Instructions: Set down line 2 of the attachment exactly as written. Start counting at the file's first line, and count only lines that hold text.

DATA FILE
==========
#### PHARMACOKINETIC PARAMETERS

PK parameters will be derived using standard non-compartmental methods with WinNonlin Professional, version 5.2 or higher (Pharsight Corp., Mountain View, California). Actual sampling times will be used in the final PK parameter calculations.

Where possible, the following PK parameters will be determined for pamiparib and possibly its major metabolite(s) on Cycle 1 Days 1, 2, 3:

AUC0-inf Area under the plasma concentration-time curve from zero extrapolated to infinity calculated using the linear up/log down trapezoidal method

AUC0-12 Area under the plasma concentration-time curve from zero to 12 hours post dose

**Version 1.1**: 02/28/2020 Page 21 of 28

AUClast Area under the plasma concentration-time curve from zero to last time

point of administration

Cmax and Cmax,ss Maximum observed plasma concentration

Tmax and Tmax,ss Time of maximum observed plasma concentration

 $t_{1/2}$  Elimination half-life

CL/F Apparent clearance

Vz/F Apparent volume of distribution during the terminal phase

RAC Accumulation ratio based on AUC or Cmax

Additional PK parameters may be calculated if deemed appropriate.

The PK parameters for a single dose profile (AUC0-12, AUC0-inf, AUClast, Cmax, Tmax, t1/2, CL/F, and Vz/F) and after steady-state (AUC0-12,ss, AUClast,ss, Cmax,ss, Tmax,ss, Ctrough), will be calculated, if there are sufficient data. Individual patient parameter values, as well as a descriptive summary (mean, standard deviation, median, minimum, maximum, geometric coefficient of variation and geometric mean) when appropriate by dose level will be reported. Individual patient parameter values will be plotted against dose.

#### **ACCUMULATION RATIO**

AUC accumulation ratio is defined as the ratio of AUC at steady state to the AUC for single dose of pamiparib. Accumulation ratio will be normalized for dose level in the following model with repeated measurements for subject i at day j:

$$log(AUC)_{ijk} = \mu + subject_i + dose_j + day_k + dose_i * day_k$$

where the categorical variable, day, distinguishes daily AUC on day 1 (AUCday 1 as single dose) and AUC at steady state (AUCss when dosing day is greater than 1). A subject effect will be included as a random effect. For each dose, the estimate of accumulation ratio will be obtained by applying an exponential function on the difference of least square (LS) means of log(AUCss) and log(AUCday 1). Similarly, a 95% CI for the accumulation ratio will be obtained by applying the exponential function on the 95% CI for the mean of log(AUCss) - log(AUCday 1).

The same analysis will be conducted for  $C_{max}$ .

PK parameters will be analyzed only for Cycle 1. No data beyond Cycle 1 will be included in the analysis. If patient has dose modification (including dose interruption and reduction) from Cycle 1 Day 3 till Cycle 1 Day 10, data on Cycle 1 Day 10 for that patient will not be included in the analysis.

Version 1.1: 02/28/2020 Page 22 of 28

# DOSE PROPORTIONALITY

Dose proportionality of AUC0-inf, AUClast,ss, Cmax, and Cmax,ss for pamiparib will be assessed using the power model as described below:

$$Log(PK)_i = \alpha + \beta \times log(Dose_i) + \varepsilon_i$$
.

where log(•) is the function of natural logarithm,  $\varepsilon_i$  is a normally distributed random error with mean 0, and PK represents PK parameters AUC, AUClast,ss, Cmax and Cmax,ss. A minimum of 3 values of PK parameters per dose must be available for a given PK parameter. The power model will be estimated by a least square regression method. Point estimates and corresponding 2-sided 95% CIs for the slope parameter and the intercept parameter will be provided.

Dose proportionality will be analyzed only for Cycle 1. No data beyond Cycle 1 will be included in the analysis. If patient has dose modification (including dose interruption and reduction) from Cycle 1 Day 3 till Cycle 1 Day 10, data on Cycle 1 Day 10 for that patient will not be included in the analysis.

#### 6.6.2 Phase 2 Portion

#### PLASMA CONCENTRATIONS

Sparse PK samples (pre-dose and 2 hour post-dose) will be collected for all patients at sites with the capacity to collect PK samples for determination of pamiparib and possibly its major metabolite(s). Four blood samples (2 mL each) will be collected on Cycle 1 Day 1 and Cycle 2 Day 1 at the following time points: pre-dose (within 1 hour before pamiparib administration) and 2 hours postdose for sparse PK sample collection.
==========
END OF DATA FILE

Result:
PK parameters will be derived using standard non-compartmental methods with WinNonlin Professional, version 5.2 or higher (Pharsight Corp., Mountain View, California). Actual sampling times will be used in the final PK parameter calculations.